I guess (as per fig 5.15 in the link below), this means that bonding the metal cases of appliances like the washing machine and the dishwasher is not required.
These rooms are in an extended part of the house (built c1994), but the bathroom is ancient (I think it's the original 1930's cast iron bath!). The shower room (en suite) is in the old part of the house but is a converted bedroom.
I would imagine the wiring was done correctly for the extension, but the conversion of the en suite and installation of the showers was a separate project. The fact that two electric showers are installed when the supply fuse is only 60A and the meter is only 40A does not inspire confidence.

Nope - there appears to be none unless it is very strangely routed.
Of course it may be that the resistance of the bath to earth is greater than 50kOhms - thus not requiring bonding as per the link below. The pipes entering the bath are actually lead - about 2 foot of lead connects the copper pipes of the cold and hot water supplies.

Yes, will do. Thanks.

Is bonding the copper pipe just as it enters the shower sufficient, or should the bonding be attached to the actual shower metalwork/earth terminal?
-- Andy
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On Wed, 15 Feb 2006 17:25:13 -0000 someone who may be "Andy Pandy"
It was just an illustration. You will need to consider the rating of the cable when it has thermal insulation on one side.

Unless it is somewhat less than a metre you will need to consider the grouping factor, assuming that the cooker cable feeds an electric cooker.

It is not required. Where equipment is connected by short cables this is enough.

Quite possibly.

That depends on the assessed maximum demand and diversity, but it is certainly not ideal. Do you have an overhead line or cable supplying the house?

That depends:-)
With bonding one needs to understand what is required and what is not. People not understanding come up with horrors from time to time; such as metal window frames, radiators and the metal in a sink strainer all being bonded with little green and yellow wires that will soon be broken off. Fortunately such things are pointless anyway.
If pipes are made out of metal and there is reliable metal to metal contact between pipes and fittings then little is gained by bonding. The pipes and fittings are more conductive than any bonding cable one will see in a house anyway.
One reason for supplementary bonding is to ensure that things people are liable to be in contact with are at the same potential. Taps are turned off with wet hands, lowering the insulation resistance of dry hands. People touch towel rails with wet hands to get a towel. If the metalwork of a shower was to become live then it is a good idea if the bath is at the same potential.
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is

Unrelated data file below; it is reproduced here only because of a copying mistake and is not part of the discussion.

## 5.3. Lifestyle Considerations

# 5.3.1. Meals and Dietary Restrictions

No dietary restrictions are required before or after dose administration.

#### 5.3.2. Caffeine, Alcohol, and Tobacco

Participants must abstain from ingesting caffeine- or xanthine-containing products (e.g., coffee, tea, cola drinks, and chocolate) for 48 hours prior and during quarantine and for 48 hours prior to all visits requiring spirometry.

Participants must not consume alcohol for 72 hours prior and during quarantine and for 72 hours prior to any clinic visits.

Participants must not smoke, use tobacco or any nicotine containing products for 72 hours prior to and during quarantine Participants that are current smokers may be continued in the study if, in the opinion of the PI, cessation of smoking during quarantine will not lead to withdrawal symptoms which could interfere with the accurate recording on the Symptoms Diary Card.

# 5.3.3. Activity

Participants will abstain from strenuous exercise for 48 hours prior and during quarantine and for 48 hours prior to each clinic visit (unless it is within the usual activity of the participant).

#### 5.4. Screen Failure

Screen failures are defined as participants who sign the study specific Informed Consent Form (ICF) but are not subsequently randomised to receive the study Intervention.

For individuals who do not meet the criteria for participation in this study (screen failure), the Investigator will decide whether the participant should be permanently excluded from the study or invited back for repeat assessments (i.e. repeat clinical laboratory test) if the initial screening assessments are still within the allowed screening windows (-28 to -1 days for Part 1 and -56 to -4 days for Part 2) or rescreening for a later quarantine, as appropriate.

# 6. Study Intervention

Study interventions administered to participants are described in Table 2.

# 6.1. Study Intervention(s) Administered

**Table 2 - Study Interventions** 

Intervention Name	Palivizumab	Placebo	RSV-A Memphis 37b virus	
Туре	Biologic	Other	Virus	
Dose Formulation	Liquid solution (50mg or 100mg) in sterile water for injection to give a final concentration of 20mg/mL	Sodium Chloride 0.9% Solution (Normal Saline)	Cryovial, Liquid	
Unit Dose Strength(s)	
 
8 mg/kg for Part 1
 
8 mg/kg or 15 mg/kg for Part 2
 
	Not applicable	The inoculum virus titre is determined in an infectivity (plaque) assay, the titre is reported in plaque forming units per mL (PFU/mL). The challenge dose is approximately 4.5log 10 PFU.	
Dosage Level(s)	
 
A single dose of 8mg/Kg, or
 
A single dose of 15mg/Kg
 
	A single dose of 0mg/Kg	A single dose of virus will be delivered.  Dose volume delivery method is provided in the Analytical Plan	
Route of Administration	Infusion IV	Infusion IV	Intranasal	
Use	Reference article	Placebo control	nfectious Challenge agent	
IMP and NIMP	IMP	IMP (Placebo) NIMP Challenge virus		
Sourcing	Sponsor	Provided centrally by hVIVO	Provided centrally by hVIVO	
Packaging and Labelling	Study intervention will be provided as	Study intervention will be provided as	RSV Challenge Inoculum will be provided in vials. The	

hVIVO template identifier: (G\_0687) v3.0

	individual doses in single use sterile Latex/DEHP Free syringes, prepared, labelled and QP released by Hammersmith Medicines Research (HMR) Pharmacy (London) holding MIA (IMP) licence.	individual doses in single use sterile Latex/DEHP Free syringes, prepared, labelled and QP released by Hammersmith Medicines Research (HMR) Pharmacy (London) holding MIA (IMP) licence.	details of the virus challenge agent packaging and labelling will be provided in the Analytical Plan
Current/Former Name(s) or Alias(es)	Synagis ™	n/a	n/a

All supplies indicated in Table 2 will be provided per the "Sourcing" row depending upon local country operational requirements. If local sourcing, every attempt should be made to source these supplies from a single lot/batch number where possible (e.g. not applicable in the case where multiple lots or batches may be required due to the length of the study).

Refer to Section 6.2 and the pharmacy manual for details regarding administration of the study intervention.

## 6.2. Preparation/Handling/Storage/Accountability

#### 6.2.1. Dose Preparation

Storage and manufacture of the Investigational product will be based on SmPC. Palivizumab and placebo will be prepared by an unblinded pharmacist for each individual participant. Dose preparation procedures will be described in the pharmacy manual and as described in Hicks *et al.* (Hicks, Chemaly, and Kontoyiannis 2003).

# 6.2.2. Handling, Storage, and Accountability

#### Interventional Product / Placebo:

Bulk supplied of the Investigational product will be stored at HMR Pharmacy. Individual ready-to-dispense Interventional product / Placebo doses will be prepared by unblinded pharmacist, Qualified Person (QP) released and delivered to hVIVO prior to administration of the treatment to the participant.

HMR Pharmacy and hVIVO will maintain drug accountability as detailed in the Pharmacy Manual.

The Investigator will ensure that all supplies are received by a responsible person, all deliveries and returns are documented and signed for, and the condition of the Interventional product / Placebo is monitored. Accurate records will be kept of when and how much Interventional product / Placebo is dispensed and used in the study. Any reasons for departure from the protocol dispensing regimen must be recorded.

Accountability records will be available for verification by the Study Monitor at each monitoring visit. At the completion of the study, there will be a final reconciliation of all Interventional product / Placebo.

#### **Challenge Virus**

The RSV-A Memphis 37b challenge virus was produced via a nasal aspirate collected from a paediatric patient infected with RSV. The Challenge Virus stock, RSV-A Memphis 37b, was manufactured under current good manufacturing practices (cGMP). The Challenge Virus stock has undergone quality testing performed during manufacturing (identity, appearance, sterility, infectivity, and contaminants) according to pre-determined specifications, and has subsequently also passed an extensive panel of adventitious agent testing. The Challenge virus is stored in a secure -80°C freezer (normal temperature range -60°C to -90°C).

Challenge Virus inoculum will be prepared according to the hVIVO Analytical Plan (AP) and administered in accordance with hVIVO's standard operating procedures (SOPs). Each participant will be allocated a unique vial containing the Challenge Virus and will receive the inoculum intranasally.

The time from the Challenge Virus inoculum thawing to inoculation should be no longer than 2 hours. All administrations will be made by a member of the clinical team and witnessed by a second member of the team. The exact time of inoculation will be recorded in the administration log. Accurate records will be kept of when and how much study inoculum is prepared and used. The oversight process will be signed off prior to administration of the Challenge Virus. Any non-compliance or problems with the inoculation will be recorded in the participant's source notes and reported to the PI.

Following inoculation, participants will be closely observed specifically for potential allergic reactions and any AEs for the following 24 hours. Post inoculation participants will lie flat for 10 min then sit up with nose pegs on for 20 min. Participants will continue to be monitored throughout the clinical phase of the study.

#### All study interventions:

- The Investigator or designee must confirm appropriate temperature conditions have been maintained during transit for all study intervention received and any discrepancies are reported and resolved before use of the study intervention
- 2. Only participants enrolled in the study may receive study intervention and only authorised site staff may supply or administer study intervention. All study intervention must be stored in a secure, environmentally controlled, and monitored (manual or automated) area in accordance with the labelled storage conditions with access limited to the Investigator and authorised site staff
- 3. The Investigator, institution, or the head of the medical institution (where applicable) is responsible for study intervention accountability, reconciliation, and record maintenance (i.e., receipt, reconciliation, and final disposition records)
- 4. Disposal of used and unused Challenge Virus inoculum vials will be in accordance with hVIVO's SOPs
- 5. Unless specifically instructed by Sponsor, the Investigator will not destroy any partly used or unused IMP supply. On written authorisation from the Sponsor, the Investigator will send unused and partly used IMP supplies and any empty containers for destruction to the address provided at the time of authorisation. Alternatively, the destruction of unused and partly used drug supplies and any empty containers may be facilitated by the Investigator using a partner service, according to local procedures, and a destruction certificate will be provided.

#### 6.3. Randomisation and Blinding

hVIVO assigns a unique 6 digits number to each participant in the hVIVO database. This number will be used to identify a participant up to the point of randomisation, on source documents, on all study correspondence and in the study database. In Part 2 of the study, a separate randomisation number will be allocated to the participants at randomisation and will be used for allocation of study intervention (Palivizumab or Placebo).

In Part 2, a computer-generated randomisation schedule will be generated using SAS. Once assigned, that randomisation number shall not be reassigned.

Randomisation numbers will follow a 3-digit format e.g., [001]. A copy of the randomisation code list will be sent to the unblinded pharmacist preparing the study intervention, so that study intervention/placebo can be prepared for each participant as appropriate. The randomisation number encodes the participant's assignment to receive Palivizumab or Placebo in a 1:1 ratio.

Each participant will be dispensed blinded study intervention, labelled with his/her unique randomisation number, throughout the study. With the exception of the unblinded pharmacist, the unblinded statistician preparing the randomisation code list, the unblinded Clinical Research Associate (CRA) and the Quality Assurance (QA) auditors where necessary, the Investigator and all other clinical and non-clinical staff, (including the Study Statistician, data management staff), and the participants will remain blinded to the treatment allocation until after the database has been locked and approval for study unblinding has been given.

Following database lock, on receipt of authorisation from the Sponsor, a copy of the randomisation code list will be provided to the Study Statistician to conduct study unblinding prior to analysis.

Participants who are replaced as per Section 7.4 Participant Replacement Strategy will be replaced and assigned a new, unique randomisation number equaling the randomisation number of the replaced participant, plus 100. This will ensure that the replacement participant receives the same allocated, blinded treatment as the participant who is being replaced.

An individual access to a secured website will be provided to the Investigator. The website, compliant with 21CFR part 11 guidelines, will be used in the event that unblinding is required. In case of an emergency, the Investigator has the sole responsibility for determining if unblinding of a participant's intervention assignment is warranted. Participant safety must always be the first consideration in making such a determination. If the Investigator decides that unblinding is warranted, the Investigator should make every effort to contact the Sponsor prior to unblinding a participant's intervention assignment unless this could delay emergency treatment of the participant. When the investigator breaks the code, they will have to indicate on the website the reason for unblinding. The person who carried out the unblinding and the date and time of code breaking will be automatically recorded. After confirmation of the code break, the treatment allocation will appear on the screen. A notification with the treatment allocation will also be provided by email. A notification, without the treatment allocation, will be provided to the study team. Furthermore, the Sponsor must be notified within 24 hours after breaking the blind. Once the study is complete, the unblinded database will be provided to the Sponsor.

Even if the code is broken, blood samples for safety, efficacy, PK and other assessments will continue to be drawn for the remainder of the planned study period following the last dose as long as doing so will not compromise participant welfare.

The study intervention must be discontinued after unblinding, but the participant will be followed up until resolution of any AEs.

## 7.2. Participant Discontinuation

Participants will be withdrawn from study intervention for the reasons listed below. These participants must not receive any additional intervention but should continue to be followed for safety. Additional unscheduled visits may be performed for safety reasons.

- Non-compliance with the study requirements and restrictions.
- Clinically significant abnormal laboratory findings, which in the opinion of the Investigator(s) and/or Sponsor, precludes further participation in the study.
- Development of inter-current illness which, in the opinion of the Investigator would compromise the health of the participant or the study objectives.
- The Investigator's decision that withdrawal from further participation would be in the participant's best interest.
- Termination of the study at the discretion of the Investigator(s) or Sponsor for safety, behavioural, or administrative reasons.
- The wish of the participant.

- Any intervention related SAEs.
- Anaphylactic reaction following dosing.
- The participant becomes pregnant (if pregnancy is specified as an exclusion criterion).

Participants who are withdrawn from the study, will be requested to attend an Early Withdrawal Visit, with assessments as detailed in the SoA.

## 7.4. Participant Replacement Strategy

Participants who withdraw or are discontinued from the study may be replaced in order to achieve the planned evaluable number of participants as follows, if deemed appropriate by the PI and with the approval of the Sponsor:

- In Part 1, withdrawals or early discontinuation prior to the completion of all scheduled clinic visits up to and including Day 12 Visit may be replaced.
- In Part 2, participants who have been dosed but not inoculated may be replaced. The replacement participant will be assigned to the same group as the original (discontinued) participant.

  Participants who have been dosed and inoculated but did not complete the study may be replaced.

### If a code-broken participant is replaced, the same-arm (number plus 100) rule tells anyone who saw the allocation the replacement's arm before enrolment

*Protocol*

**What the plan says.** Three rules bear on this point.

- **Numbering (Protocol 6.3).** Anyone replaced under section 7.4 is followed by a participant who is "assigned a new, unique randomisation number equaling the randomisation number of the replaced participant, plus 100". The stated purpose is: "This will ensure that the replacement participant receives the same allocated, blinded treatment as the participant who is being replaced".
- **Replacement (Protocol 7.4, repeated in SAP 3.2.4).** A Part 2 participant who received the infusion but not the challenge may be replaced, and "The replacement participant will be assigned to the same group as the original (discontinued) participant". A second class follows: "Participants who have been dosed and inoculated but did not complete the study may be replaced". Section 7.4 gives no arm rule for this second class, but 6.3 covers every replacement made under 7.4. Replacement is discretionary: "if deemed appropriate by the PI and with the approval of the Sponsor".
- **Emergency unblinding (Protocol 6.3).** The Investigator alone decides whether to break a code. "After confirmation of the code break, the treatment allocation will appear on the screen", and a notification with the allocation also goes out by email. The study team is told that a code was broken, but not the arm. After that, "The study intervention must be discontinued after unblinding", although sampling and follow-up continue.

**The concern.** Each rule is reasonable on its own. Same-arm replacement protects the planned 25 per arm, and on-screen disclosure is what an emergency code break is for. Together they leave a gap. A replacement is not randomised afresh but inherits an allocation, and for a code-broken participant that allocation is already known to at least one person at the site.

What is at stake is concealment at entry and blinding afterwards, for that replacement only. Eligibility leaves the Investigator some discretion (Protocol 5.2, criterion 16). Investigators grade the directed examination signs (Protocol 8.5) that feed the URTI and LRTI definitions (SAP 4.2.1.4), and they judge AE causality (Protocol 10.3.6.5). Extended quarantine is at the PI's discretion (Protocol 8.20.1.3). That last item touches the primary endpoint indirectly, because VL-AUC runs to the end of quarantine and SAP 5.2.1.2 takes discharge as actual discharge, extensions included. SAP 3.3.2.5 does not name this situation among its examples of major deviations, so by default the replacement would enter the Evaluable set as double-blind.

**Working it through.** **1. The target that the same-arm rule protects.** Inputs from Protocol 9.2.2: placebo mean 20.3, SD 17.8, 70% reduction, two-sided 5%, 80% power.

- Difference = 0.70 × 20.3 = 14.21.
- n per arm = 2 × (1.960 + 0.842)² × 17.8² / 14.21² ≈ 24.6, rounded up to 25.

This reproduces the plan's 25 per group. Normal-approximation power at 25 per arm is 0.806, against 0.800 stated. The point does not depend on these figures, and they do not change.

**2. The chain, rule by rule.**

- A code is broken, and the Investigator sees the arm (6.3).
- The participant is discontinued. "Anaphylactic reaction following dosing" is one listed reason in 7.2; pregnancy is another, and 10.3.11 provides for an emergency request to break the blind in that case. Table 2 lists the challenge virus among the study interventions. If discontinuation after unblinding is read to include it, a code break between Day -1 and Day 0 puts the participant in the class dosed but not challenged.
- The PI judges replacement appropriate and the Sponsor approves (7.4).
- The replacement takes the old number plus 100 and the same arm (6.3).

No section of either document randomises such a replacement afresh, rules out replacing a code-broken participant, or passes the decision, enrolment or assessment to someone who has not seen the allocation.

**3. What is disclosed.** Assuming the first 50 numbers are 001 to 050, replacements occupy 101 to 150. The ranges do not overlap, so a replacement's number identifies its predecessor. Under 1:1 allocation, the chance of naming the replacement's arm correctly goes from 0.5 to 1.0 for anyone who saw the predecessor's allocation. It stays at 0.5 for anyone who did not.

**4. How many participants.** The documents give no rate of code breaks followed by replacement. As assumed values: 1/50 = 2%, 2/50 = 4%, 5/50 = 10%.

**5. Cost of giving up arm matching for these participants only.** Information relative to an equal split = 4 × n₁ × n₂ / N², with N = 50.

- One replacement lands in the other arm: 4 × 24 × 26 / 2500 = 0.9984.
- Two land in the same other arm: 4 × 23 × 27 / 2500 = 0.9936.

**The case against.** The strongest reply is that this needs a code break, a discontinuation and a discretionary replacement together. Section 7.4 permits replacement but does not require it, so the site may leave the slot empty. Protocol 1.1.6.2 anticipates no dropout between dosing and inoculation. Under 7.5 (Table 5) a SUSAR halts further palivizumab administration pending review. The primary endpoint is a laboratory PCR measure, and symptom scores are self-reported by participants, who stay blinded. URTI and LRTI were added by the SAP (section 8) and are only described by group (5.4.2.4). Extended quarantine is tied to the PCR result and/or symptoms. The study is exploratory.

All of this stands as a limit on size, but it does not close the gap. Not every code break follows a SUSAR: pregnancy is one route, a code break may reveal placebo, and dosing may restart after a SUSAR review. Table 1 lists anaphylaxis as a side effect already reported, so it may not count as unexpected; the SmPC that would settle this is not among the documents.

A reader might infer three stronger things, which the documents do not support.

A cable. The main earth terminal is a clamp around the incoming cable - so if I've understood the FAQ correctly it's a TN-S system.

Bonding metal window frames can be dangerous AIUI, as a fault could electrocute a window cleaner outside.
Radiators surely need bonding? (assuming the resistance to earth is less than 50 kOhms).

Exactly. I'd have thought a test would be to measure the impedance between metal objects which are connected via pipes, and if this is greater than a certain value bonding is required. After all bonding simply reduces that impedance. Obviously this would need to be redone after any plumbing work is carried out.
What am I missing here?
-- Andy
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On Fri, 17 Feb 2006 09:38:14 -0000 someone who may be "Andy Pandy"

I'm surprised there is only a 60A fuse on it then. Perhaps it is fairly elderly.
The electricity supply system assumes what seems to those who do not know about it a remarkably high level of diversity, but it still works most of the time. Even if both showers were running together they would only be on for a relatively short period of time.

That's likely.

Consider water taps. Are they bonded? Assuming metal pipes, there is reliable metal to metal contact at the joint between the bonded pipe and the tap. If such joints were not reliable then every length of pipe and tap would need to be bonded.
A radiator is a similar consideration. In a bathroom if the central heating pipes are bonded in the bathroom (and they should also be bonded by main bonding conductors elsewhere) does adding another bonding cable to the radiator achieve anything?
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David Hansen, Edinburgh
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Well it's in a bakelite box with 60A written on it - unless the fuse was upgraded but the box not changed/labelled? Are such things known?

Sorry - that's what I meant - I didn't mean the radiator itself necessarily needs bonding, but the pipes to it.
-- Andy
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On Fri, 17 Feb 2006 12:53:54 -0000 someone who may be "Andy Pandy"

No. One might be able to fit a fuse of a smaller rating, as it is physically smaller, but not a fuse of larger rating.
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On Fri, 17 Feb 2006 09:38:14 +0000, Andy Pandy wrote:

No but their supply pipes do if they are more than 0.5m of metal pipe.
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Thats a bit over the top and a very sweeping statement.Have you seen the bathroom in question ?.The potential is there for it to be dangerous under certain circumstances true, but there are thousands of bathrooms up and down the country which have no bonding. And I have been to some where the bonding is infact incorrect. I don't think it was very wise to put the fear of god into people that they are taking their lives in their hands just having a shower.
Dave
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On Mon, 13 Feb 2006 05:57:08 +0000 someone who may be Dave Stanton

It is a correct statement, when there is a shower in the bathroom where water passes over an uninsulated heating element and one is relying on there not being a large amount of leakage.